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Longfellow’s Christmas Bells

Posted by on Dec 22, 2017

The sorrow behind the joyful words. As a writer, I’m always fascinated to learn the history behind the stories and how the events at the time might influence the  words that flow onto a blank page. Good or bad, joyous or devastating–strong emotions can evolve into powerful prose. A good example is a poem by Henry Wadsworth Longfellow, one of my all time favorites. Longfellow’s Sorrow In the case of Christmas Bells, Henry Wadsworth Longfellow wrote the words to his poem on December 25, 1864.  The music and message is up-lifting. The words actually came from a very distraught Longfellow during one of the lowest times in his life. Tragedy Strikes Three years earlier, his beloved wife Fanny had tried to preserve her daughter’s hair clippings in wax.  In a tragic turn of events, hot candle wax dripped onto Fanny’s dress, igniting it in flames. She ran into her husband’s study, where Henry tried to extinguish the blaze with a rug. He experienced severe burns to his face, arms, and hands. How they both must have suffered through that long night, only to have Fanny die the next morning. Henry was much too ill  to even attend her funeral. “A merry Christmas’ say the children, but that is no more for me.” reads Longfellows’ journal entry...

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National Day of the Horse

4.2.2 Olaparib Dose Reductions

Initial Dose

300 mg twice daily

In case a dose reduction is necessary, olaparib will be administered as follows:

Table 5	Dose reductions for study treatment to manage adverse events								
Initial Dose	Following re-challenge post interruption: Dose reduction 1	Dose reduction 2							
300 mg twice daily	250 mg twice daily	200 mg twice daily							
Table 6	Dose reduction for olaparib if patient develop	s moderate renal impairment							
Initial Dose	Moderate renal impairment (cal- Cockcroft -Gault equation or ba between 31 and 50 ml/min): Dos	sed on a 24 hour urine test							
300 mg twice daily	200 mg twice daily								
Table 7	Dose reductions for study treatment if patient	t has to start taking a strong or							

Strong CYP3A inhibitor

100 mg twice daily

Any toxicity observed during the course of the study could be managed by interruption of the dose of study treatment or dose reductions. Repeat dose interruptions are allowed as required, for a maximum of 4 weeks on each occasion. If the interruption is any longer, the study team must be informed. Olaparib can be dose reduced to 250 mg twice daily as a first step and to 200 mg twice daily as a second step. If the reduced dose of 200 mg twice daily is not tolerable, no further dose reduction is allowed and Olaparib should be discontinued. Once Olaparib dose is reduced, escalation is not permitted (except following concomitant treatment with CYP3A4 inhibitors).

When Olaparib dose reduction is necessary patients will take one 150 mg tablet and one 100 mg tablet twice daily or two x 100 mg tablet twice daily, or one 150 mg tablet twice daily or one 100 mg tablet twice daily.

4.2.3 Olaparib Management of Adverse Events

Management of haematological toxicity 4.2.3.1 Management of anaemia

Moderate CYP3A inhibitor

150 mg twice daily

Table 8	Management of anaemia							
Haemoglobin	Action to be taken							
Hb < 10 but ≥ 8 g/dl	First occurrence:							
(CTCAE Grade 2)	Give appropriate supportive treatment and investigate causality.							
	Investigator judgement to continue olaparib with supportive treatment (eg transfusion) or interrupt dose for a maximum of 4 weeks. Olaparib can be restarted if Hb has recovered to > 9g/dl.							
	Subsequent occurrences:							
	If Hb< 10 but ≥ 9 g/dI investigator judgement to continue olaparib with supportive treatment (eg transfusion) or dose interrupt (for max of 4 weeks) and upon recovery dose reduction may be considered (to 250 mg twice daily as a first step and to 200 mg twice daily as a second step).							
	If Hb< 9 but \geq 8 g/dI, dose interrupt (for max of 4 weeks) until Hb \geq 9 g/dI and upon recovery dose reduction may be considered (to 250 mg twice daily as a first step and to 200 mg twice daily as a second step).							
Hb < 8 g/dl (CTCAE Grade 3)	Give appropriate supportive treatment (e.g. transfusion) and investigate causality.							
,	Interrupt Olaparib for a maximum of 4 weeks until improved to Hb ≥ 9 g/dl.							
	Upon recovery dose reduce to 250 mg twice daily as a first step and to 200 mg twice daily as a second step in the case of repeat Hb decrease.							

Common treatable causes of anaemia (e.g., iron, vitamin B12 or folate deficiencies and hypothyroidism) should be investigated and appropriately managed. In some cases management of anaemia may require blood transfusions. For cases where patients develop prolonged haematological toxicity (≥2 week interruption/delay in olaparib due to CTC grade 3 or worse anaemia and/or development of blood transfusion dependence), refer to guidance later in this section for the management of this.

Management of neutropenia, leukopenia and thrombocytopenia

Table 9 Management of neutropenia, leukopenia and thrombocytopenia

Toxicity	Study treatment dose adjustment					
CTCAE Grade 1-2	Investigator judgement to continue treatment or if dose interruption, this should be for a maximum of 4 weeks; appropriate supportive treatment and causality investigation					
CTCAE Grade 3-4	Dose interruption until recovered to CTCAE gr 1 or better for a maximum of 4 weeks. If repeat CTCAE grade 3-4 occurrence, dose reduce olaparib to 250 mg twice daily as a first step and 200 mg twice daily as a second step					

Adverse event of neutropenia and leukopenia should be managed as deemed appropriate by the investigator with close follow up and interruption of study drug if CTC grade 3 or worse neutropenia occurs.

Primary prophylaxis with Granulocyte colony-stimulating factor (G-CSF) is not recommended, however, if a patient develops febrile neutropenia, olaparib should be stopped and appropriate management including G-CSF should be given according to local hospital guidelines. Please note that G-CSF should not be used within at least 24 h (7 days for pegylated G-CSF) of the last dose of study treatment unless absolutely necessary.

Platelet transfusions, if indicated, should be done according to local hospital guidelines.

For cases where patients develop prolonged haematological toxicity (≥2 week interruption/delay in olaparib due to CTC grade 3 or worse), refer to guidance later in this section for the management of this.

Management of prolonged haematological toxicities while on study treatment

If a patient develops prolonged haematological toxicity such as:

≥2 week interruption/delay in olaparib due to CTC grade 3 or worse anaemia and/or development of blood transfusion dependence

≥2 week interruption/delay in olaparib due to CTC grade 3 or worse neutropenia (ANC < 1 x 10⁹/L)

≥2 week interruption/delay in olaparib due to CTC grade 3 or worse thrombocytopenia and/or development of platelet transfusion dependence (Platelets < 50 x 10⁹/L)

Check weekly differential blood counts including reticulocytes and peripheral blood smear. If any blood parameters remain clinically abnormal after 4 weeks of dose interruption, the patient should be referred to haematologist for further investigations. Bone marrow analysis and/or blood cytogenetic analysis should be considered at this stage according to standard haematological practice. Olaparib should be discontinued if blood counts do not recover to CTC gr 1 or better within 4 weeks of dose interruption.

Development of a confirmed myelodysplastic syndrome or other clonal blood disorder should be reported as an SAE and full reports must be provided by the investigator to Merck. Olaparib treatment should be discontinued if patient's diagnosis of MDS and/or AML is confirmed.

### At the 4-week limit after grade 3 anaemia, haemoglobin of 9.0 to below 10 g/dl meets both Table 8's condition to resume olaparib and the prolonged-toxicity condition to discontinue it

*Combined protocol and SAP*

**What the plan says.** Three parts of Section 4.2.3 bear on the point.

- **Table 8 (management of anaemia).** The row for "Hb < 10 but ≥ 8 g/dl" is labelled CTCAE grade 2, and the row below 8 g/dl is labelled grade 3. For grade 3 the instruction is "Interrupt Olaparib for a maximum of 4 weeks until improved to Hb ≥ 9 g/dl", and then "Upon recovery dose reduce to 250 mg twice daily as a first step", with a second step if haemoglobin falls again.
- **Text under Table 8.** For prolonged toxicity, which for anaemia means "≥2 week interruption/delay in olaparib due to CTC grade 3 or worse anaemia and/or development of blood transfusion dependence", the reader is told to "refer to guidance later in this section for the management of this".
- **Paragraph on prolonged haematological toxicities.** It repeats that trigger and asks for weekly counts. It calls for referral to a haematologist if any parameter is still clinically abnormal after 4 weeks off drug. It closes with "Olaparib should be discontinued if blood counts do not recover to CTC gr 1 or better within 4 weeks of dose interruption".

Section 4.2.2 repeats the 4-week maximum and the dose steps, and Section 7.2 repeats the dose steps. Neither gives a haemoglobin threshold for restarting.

Posted by on Dec 13, 2017

Please welcome guest blogger, Kirsti Kasch! National Day of the Horse by Kirsti Kasch She was nothing special when I found her, just a scrawny yellow mare. No papers, no record breaking genetics, “just a grade mare” who wasn’t very well taken care of. I begged and pleaded to call her mine when graduation rolled around. Finally dad broke down and gave her a chance at greatness. He invested in her, but most importantly he invested in us. Fancy and I became a team. She was a hot mess. But so was I. Shortly after buying Fancy, who was to be my first “practice horse” that I was hardly getting along with, my childhood rope horse came up lame. Not the lame that you give them some “bute” and turn them out for a few days. The kind of lame that makes you cry all the way to Hansford County Vet. I dried my tears when I stepped out of the truck, only because cowgirls don’t cry in front of people. Pepsi couldn’t back up. As much as his heart wanted to please me, his body couldn’t make it happen. He had no idea how to make his hind end work. The staff at the vet ran test after test resulting in a negative....

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PIE CRUST & HOMETOWN MEMORIES

Posted by on Nov 16, 2017

My mother-in-law cooked simple, comfort food with home-grown vegetables and sweet iced tea. More often then not, every meal included the creamiest mashed potatoes you’ve ever tasted. She fixed stick-to-your-ribs kind of meals so the men and boys could get back to the farm and cattle work. One of the dishes she excelled at, and my husband’s all time favorite, was her apple pie. Made from scratch crust and juicy apple slices drenched in cinnamon and sugar, this pie...

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WHERE YOUR BEEF COMES FROM

Posted by on Sep 28, 2017

A year’s worth of work on a Texas cattle ranch leads up to one day: shipping day. The signs of Fall in the Texas Panhandle signals the time to gather the herd, wean the calves, and ship the to market. Last year our calf crop sold through Superior Livestock Auction and brought the highest price in the nation on the day of sale. A valuable herd is made possible through the year-long efforts of our Ranch Foreman, reliable day...

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